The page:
WASHINGTON (AP) — The wait time for new patients seeking a primary care doctor at the VA Center in Richmond, Virginia, is more than 72 days — roughly five times what the Department of Veterans Affairs had set as a goal, according to data released Monday.
VA guidelines, since abandoned, said veterans should be seen within 14 days of their desired date for a primary care appointment. The department now says meeting that target was unattainable given existing resources and growing demand. Monday's audit by the VA called the 2011 decision by senior VA officials to set it, and then basing bonuses on meeting the target, an "organizational leadership failure."
Other VA facilities in Virginia also are exceeding that goal. In Hampton, the average wait time is just under 58 days. In Salem, the average wait is 34 1/2 days.
The numbers were released Monday by the Department of Veterans Affairs as part of a national audit. Nationally, the audit found that more than 57,000 patients are still waiting for initial medical appointments at VA hospitals and clinics 90 days or more after requesting them. The audit said 13 percent of VA schedulers reported supervisors telling them to falsify appointment dates to make waiting times appear shorter.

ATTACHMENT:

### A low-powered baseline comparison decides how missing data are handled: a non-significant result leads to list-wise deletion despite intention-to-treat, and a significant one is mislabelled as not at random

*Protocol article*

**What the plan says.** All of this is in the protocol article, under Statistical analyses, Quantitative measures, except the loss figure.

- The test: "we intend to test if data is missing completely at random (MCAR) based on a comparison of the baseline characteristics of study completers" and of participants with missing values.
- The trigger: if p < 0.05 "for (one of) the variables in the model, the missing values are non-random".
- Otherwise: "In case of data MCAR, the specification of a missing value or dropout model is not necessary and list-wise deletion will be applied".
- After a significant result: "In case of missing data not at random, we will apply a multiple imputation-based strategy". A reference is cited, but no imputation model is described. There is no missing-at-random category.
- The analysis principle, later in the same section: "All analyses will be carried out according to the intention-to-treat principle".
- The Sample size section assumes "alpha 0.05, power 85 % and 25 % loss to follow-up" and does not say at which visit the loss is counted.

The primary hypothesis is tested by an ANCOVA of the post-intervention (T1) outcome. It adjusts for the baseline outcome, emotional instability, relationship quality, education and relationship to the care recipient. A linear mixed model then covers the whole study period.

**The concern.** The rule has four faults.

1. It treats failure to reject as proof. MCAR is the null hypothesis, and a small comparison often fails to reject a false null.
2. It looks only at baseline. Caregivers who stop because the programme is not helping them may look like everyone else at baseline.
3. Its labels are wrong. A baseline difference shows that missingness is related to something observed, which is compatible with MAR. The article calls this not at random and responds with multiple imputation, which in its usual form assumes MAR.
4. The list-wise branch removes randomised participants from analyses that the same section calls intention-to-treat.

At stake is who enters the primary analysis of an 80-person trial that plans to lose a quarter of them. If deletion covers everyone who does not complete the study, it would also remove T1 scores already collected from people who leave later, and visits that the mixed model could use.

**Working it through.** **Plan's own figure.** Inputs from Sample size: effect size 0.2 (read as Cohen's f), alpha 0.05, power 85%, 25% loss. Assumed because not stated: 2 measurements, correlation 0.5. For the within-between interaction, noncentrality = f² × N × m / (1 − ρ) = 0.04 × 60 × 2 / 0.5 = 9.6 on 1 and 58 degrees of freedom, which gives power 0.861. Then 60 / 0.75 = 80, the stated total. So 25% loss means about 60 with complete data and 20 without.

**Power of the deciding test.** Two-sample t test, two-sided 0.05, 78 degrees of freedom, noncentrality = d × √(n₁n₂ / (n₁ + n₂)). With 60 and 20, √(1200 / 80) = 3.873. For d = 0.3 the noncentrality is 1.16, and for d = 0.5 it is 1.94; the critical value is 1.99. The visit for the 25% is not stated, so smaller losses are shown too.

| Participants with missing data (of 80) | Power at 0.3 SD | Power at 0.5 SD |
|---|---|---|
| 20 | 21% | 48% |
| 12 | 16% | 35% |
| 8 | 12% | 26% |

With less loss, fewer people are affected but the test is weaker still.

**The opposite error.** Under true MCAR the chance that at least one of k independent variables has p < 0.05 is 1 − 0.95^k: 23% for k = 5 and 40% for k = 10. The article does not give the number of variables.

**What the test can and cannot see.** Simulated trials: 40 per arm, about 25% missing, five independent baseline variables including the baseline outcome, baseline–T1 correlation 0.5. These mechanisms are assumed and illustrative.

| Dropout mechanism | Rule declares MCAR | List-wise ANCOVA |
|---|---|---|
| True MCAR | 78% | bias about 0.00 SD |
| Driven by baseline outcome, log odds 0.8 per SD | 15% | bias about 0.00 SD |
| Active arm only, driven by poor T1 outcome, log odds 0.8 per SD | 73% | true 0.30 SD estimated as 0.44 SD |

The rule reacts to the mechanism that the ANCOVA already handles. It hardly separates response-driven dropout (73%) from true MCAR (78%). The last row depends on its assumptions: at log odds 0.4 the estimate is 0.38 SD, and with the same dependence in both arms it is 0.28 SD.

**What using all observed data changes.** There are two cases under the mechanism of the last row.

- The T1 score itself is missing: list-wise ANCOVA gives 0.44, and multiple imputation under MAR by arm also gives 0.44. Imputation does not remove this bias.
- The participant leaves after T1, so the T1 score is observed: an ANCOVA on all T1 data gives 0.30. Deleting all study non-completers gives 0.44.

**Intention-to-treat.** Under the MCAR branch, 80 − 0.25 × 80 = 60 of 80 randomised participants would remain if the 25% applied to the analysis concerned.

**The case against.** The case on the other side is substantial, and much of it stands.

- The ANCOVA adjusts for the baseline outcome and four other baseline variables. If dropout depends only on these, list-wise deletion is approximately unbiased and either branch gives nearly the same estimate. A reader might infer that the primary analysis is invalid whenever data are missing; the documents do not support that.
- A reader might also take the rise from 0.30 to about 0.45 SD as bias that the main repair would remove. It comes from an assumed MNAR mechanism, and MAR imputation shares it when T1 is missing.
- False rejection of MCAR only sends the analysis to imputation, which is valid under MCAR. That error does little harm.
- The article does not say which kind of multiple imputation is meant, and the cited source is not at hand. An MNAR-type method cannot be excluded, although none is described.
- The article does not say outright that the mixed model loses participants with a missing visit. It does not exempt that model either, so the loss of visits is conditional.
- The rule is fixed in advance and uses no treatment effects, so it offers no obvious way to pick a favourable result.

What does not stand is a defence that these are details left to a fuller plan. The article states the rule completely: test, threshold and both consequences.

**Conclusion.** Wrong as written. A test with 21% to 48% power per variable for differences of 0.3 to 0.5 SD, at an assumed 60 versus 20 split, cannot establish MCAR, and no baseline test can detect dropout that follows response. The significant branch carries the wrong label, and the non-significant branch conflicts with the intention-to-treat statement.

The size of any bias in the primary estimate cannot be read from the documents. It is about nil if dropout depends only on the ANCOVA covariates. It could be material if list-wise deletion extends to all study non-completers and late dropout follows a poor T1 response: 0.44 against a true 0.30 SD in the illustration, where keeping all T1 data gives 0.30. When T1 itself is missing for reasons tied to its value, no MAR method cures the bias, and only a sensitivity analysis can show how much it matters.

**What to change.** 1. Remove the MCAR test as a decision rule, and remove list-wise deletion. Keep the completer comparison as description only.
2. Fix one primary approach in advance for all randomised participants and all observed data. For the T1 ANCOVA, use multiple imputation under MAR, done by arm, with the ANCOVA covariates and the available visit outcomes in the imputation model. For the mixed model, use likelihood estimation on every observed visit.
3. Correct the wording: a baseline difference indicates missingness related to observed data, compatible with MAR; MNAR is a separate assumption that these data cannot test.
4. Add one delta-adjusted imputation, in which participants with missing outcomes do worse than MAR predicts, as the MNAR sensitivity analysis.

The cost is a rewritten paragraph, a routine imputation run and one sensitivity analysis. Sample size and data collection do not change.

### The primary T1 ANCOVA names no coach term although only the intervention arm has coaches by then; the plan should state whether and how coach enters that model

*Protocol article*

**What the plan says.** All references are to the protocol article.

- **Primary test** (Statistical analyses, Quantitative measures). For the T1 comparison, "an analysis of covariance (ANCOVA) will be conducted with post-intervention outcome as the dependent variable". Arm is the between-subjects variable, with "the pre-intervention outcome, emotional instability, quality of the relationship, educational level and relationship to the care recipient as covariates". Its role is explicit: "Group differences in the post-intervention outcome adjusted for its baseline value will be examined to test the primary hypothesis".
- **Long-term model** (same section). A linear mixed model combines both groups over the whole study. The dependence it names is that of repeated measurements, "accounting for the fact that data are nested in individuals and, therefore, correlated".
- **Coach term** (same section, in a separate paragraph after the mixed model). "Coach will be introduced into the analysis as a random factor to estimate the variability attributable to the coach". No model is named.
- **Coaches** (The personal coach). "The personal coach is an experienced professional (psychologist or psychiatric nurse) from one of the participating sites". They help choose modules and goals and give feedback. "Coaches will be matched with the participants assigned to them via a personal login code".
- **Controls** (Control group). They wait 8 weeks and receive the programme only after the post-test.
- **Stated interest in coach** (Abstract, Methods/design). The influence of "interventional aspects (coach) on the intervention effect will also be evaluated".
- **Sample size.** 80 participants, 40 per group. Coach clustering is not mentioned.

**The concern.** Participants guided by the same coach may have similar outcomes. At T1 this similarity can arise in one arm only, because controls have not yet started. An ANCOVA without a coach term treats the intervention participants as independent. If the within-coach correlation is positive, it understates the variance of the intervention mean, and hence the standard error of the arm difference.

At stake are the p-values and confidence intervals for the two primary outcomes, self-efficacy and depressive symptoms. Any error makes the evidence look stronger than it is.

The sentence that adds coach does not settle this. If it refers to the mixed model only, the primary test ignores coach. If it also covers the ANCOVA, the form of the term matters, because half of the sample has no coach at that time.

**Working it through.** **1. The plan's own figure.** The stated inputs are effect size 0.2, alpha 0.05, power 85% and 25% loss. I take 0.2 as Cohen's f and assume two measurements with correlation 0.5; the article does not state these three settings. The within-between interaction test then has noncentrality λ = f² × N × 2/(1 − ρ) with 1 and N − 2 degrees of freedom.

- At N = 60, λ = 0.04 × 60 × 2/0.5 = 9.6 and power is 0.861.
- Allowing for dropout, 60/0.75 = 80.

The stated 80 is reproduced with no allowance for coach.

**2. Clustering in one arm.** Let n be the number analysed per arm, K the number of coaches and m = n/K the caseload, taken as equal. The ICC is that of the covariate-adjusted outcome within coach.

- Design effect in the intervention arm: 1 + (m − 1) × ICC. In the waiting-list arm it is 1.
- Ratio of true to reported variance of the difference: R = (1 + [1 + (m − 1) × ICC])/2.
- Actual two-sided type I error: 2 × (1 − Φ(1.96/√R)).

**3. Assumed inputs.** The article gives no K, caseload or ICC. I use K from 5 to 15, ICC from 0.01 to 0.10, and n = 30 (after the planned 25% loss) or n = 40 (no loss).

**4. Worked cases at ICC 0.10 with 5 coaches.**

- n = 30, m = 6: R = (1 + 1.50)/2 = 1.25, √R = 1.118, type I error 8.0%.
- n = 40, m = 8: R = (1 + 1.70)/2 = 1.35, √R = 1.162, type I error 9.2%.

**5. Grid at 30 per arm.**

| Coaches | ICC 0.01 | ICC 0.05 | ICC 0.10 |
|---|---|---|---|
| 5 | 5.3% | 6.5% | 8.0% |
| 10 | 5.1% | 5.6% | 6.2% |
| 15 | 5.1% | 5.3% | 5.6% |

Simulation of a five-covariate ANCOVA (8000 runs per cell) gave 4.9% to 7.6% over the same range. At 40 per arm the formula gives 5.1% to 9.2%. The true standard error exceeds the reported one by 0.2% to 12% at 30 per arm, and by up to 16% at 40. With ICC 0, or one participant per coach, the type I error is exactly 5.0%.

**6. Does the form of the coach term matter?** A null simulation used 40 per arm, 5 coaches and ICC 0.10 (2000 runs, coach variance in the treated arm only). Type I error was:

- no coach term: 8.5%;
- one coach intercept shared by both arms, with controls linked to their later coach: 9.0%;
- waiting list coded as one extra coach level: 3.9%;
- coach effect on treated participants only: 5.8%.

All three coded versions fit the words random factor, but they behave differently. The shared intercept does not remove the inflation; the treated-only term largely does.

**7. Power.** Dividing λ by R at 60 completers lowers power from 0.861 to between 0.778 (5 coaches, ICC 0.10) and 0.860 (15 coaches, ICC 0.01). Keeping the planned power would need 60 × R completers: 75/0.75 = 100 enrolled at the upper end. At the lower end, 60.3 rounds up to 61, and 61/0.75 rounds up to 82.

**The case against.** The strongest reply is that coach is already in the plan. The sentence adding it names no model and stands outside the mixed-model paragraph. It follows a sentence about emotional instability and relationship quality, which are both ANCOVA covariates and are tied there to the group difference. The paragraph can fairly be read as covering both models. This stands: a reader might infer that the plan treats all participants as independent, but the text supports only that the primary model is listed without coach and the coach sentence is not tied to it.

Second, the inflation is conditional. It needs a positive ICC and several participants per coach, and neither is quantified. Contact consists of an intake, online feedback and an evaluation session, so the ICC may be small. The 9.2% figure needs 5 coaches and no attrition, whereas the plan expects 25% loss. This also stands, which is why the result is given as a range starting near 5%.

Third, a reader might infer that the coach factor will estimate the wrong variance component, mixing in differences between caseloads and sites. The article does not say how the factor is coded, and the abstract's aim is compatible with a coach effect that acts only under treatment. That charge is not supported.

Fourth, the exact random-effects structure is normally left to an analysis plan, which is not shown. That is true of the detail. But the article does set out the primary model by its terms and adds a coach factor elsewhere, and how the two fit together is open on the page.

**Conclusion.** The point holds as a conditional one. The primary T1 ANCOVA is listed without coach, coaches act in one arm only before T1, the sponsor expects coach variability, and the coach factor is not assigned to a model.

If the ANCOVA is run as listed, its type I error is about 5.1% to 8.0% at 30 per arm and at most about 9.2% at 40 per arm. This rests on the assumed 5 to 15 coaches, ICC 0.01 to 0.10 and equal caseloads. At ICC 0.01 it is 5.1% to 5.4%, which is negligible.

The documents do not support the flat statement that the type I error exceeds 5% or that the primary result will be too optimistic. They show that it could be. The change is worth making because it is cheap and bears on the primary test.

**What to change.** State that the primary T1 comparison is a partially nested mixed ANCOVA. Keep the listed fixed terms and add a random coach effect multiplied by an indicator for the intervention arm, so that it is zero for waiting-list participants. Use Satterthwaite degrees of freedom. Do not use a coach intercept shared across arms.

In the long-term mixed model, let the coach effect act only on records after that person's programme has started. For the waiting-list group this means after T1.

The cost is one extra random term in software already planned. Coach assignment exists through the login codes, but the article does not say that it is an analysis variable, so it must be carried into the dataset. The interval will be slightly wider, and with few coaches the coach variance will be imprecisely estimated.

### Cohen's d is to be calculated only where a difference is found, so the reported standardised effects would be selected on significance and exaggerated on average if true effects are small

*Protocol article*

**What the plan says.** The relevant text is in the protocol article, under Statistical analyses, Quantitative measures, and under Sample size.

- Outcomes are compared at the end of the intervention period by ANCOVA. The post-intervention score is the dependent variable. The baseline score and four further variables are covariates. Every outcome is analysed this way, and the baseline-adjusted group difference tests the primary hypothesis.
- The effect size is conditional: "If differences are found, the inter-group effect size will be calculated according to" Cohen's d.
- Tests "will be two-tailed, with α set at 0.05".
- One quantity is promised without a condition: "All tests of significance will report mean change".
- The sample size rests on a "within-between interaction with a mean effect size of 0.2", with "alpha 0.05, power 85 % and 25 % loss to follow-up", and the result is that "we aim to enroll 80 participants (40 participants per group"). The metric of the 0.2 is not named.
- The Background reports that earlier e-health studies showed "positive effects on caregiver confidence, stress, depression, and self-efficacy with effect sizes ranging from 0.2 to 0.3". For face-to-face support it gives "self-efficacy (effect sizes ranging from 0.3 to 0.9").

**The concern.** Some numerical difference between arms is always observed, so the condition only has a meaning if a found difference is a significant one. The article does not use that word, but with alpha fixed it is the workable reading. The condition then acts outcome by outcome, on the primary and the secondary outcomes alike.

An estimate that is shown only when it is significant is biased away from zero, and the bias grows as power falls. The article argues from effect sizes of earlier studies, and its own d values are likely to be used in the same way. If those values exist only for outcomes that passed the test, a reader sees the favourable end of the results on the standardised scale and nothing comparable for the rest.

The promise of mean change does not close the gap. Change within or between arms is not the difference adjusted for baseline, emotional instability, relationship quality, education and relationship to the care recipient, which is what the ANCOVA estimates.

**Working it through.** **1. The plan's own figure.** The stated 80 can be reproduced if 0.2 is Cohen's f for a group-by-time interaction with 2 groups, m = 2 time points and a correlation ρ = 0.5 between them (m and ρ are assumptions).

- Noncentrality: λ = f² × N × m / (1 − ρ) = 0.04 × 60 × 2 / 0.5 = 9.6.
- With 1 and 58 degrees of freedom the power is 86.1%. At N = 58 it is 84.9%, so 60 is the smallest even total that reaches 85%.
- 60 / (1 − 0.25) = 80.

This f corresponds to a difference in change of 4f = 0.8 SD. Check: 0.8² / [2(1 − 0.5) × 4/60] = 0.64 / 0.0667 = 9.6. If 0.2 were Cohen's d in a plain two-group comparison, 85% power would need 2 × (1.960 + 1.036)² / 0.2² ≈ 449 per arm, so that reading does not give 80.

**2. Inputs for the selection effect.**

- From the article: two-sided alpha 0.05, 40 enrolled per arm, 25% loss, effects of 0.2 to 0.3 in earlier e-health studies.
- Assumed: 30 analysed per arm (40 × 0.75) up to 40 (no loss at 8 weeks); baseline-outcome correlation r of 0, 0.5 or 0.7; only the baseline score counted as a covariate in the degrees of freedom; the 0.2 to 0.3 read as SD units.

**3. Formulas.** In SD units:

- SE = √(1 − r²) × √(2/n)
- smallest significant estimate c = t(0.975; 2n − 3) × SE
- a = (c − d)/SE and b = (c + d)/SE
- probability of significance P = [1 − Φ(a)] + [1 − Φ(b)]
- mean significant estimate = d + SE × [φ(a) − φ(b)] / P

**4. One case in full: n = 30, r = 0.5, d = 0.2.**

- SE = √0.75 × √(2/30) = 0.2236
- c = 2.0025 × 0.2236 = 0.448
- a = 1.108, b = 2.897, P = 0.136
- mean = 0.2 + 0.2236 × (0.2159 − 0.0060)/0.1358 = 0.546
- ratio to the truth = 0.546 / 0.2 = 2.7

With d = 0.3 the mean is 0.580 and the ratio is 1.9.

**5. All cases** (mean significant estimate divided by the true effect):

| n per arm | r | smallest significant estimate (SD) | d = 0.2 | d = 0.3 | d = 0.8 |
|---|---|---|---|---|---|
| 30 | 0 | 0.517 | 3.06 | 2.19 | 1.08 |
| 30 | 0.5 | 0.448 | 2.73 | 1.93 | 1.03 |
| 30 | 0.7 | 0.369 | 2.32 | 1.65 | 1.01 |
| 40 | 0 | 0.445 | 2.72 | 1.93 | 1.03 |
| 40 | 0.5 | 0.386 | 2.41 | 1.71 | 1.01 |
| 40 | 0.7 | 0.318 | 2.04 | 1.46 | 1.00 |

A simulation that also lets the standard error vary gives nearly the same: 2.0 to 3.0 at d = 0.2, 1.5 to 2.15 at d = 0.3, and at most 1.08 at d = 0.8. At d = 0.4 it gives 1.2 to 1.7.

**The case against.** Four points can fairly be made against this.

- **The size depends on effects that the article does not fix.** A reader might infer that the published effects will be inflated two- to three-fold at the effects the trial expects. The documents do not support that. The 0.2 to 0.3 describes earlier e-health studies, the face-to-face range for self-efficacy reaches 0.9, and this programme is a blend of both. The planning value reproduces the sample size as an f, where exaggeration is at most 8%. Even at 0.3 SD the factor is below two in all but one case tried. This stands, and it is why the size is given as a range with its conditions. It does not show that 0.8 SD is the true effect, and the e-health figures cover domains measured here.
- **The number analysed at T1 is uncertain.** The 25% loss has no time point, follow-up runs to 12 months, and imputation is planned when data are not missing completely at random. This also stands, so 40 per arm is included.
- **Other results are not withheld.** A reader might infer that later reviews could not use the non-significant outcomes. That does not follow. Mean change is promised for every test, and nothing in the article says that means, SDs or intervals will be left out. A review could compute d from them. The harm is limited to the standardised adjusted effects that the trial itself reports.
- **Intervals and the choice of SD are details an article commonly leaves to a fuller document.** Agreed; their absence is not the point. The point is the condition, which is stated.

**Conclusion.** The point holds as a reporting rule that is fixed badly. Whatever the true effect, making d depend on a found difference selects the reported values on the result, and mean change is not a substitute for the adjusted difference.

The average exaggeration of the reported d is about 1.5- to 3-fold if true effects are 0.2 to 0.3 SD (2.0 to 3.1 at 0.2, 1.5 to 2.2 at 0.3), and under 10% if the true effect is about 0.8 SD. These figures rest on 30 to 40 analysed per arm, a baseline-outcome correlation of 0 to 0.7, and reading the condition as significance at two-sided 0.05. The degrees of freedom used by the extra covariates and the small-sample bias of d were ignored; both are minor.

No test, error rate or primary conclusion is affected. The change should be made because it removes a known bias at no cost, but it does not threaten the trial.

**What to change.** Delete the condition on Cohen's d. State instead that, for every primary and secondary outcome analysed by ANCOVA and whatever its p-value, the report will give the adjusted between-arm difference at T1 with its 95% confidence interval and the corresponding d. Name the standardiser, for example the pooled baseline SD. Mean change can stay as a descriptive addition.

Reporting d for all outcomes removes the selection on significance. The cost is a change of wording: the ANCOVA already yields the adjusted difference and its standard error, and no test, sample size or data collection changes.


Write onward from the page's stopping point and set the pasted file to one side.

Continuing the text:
The VA Center in Richmond did not immediately respond to a request for comment.
The massive bureaucracy at the VA has come under intense scrutiny following allegations that 40 patients died while awaiting care at a Phoenix hospital where employees kept a secret waiting list to cover up delays. That scandal led to the resignation last month of Veterans Affairs Secretary Eric Shinseki.
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